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Superstition and Rational Learning

  • Drew Fudenberg
  • David K. Levine

We argue that some, but not all, superstitions can persist when learning is rational and players are patient, and illustrate our argument with an example inspired by the Code of Hammurabi. The code specified an "appeal by surviving in the river" as a way of deciding whether an accusation was true. According to our theory, a mechanism that uses superstitions two or more steps off the equilibrium path, such as "appeal by surviving in the river," is more likely to persist than a superstition where the false beliefs are only one step off the equilibrium path. (JEL C72, C73, D83, D84)

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File URL: http://www.aeaweb.org/articles.php?doi=10.1257/aer.96.3.630
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Article provided by American Economic Association in its journal American Economic Review.

Volume (Year): 96 (2006)
Issue (Month): 3 (June)
Pages: 630-651

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Handle: RePEc:aea:aecrev:v:96:y:2006:i:3:p:630-651
Note: DOI: 10.1257/aer.96.3.630
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  1. Fudenberg, Drew & Kreps, David M. & Levine, David K., 1988. "On the robustness of equilibrium refinements," Journal of Economic Theory, Elsevier, vol. 44(2), pages 354-380, April.
  2. Fudenberg, D. & Levine, D.K., 1991. "Self-Confirming Equilibrium ," Working papers 581, Massachusetts Institute of Technology (MIT), Department of Economics.
  3. Fudenberg, Drew & Levine, David, 1999. "Conditional Universal Consistency," Scholarly Articles 3204826, Harvard University Department of Economics.
  4. Ariel Rubinstein & Asher Wolinsky, 1991. "Rationalizable Conjectural Equilibrium: Between Nash and Rationalizability," Discussion Papers 933, Northwestern University, Center for Mathematical Studies in Economics and Management Science.
  5. Foster, Dean P. & Vohra, Rakesh V., 1997. "Calibrated Learning and Correlated Equilibrium," Games and Economic Behavior, Elsevier, vol. 21(1-2), pages 40-55, October.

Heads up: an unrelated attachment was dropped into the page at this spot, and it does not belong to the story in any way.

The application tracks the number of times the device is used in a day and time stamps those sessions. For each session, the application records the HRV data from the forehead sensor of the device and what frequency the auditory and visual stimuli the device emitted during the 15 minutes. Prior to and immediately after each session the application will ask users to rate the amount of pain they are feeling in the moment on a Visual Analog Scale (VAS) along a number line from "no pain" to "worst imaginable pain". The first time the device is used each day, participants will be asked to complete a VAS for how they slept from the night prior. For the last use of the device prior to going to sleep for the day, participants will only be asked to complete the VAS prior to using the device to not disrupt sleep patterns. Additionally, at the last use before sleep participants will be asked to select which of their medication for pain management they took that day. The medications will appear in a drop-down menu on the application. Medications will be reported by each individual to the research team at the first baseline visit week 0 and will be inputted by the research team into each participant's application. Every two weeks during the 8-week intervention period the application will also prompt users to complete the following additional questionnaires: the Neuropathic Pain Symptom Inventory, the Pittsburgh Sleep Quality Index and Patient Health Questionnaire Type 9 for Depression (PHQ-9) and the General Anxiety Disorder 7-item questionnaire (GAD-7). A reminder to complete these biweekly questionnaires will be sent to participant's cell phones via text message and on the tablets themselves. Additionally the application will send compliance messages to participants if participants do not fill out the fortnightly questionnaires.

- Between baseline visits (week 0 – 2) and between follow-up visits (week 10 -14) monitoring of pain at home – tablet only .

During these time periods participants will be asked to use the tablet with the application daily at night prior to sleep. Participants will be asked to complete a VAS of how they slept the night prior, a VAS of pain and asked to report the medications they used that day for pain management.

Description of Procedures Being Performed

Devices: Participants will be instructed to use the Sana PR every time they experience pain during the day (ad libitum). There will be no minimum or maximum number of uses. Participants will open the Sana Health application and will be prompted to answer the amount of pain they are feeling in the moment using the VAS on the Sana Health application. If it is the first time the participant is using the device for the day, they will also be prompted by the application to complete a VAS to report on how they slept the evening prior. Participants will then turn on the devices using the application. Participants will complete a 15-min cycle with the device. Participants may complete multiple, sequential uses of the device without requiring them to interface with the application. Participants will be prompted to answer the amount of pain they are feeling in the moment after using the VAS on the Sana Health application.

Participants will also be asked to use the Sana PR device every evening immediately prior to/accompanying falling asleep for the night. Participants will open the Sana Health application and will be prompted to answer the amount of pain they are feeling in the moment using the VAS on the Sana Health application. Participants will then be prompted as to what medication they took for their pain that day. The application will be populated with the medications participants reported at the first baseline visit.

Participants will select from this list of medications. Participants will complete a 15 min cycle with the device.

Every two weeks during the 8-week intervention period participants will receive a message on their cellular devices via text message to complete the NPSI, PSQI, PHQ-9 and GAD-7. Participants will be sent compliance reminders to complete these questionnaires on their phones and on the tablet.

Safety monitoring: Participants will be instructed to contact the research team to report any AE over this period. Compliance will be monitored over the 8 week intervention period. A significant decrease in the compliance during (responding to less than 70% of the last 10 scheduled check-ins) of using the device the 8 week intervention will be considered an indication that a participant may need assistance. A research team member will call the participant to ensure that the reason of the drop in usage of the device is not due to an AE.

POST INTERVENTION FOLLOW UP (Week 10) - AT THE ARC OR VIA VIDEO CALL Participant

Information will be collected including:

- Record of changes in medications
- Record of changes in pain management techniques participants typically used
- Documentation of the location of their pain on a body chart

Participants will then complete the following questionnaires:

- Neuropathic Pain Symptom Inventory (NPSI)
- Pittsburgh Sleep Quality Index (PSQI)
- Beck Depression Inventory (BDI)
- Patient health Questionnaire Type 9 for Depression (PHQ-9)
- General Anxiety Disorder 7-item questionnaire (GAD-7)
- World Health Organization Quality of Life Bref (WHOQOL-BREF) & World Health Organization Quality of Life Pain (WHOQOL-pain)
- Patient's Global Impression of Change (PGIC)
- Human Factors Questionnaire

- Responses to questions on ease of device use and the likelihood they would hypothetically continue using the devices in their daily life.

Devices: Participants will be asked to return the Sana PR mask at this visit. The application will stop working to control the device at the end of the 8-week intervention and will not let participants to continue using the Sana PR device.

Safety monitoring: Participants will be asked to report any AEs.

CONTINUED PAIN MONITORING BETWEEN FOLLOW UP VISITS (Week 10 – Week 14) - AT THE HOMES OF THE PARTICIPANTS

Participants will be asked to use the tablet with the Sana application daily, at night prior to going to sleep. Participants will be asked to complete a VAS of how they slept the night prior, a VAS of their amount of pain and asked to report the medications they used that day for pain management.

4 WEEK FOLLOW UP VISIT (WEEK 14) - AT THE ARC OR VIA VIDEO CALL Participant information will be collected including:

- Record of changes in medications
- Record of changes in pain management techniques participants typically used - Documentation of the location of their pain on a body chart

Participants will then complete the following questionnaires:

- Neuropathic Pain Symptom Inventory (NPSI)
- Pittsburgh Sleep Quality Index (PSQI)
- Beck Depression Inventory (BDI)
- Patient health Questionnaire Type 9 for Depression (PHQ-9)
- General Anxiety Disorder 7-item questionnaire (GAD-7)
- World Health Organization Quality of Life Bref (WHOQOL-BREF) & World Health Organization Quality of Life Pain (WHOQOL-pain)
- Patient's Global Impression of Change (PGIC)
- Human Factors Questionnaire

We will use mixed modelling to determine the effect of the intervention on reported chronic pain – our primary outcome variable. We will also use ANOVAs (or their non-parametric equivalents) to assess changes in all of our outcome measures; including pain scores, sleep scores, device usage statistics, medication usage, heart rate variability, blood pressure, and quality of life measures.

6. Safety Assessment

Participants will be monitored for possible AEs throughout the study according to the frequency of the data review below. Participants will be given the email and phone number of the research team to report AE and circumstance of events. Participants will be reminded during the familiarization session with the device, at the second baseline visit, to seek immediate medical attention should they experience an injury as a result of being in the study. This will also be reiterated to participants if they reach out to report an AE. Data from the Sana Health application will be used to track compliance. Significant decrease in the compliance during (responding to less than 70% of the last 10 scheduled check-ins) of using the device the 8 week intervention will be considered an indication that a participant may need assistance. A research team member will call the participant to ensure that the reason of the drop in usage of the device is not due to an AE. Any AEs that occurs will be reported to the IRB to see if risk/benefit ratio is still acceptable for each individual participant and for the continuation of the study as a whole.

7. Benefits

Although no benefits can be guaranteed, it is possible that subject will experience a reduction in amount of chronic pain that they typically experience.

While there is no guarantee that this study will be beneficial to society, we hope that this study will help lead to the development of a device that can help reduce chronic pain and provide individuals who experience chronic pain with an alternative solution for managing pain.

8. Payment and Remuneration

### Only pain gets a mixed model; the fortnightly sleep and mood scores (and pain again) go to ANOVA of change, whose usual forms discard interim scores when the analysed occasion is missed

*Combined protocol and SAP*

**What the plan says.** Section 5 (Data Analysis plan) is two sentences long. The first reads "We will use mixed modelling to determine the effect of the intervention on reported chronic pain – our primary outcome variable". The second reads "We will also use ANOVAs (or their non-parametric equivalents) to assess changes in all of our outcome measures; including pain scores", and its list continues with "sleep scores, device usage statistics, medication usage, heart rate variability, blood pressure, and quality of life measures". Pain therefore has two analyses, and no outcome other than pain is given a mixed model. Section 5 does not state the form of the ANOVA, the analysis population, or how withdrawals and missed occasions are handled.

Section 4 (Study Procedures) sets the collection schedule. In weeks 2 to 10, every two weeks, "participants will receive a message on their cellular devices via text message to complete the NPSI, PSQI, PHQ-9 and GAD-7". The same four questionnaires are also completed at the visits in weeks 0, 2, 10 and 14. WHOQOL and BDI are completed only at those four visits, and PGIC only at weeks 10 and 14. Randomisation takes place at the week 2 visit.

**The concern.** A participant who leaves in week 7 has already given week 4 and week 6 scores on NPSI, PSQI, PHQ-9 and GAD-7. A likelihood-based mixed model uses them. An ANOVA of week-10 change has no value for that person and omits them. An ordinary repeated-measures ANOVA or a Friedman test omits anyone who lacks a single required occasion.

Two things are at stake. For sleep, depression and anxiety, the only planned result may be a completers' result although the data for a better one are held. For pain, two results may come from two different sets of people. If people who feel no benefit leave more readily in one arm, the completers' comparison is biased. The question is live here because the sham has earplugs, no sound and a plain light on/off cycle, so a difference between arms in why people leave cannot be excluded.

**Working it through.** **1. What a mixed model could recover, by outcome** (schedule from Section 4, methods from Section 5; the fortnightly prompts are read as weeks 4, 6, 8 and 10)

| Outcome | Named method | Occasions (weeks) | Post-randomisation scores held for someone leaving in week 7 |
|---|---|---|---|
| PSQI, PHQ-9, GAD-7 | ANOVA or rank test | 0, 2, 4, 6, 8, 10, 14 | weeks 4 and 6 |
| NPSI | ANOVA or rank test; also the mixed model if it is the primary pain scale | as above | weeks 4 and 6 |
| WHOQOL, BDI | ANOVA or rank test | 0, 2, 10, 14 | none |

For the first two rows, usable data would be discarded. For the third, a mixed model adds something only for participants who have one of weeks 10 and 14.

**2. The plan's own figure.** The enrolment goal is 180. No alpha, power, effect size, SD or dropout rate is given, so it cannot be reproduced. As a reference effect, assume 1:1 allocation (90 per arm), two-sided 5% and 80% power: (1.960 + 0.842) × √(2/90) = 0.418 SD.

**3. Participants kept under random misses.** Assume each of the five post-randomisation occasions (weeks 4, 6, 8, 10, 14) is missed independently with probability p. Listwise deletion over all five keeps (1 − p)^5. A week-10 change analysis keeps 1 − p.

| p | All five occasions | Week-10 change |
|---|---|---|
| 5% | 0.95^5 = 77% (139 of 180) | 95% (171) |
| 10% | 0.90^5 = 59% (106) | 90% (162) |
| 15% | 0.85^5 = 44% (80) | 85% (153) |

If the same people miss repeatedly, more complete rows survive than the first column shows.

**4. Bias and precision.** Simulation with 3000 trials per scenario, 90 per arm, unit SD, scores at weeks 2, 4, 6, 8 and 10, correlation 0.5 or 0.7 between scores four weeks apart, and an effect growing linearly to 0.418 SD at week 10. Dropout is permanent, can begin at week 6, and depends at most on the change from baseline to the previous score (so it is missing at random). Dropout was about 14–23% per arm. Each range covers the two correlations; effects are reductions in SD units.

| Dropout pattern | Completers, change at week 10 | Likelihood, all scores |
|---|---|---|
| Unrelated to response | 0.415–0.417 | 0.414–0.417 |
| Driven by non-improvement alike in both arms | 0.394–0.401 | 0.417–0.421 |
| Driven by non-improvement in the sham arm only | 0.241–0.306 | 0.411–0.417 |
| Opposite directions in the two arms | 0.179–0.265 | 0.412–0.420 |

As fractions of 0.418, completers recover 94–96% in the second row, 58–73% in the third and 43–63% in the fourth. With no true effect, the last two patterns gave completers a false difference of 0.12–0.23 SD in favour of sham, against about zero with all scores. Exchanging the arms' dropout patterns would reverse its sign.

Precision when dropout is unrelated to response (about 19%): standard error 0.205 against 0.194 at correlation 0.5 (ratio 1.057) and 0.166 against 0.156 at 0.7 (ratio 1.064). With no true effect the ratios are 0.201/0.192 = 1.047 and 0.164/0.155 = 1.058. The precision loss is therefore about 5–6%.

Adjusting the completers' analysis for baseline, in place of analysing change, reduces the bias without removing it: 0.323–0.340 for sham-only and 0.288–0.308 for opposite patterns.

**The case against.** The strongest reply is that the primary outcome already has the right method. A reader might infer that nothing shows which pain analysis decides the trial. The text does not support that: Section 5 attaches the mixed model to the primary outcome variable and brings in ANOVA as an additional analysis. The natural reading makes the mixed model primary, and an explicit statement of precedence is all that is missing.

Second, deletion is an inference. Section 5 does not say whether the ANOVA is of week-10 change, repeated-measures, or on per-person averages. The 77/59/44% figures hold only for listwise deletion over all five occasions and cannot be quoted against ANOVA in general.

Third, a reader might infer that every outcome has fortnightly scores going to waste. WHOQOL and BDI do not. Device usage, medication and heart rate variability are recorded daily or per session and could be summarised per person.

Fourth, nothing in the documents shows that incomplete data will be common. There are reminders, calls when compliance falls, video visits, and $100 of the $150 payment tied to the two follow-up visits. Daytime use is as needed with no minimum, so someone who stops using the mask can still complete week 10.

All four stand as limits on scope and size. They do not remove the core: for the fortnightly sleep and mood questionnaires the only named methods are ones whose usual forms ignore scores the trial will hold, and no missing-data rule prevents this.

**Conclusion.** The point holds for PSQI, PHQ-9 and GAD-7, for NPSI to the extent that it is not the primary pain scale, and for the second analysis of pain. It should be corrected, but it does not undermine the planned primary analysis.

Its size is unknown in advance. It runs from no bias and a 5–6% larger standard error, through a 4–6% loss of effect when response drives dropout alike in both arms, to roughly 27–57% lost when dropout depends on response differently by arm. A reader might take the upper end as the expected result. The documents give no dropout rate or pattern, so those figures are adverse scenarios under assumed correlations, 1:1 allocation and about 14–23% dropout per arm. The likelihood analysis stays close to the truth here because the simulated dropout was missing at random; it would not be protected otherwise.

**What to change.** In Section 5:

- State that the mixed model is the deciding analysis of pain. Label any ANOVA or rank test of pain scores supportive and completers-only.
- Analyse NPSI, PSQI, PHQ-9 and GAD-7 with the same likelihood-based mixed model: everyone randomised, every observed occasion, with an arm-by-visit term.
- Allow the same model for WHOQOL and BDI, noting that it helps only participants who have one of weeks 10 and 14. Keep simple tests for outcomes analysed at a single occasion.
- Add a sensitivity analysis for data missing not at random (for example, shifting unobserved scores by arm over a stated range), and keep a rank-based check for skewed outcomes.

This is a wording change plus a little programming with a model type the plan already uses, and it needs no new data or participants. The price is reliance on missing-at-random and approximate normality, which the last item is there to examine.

6. David Kreps & Robert Wilson, 1998. "Sequential Equilibria," Levine's Working Paper Archive 237, David K. Levine.
  7. Aoyagi, Masaki, 1996. "Evolution of Beliefs and the Nash Equilibrium of Normal Form Games," Journal of Economic Theory, Elsevier, vol. 70(2), pages 444-469, August.
  8. Jehiel, Philippe & Samet, Dov, 2005. "Learning to play games in extensive form by valuation," Journal of Economic Theory, Elsevier, vol. 124(2), pages 129-148, October.
  9. Drew Fudenberg & David K. Levine, 1993. "Steady State Learning and Nash Equilibrium," Levine's Working Paper Archive 373, David K. Levine.
  10. Eddie Dekel & Drew Fudenberg & David K. Levine, . "Payoff Information and Self-Confirming Equilibrium," ELSE working papers 032, ESRC Centre on Economics Learning and Social Evolution.
  11. Ehud Kalai & Alejandro Neme, 1989. "The Strength of a Little Perfection," Discussion Papers 858, Northwestern University, Center for Mathematical Studies in Economics and Management Science.
  12. Noldeke Georg & Samuelson Larry, 1993. "An Evolutionary Analysis of Backward and Forward Induction," Games and Economic Behavior, Elsevier, vol. 5(3), pages 425-454, July.
  13. Hart, Sergiu, 2002. "Evolutionary dynamics and backward induction," Games and Economic Behavior, Elsevier, vol. 41(2), pages 227-264, November.
  14. Lambson, Val E. & Probst, Daniel A., 2004. "Learning by matching patterns," Games and Economic Behavior, Elsevier, vol. 46(2), pages 398-409, February.
  15. Robert J. Aumann, 2010. "Correlated Equilibrium as an expression of Bayesian Rationality," Levine's Working Paper Archive 661465000000000377, David K. Levine.
  16. Fudenberg, Drew & Kreps, David M., 1995. "Learning in extensive-form games I. Self-confirming equilibria," Games and Economic Behavior, Elsevier, vol. 8(1), pages 20-55.
  17. Drew Fudenberg & David K. Levine, 1997. "Measuring Players' Losses in Experimental Games," The Quarterly Journal of Economics, Oxford University Press, vol. 112(2), pages 507-536.
  18. Drew Fudenberg & David K. Levine, 1996. "Measuring Subject’s Losses in Experimental Games," Levine's Working Paper Archive 370, David K. Levine.
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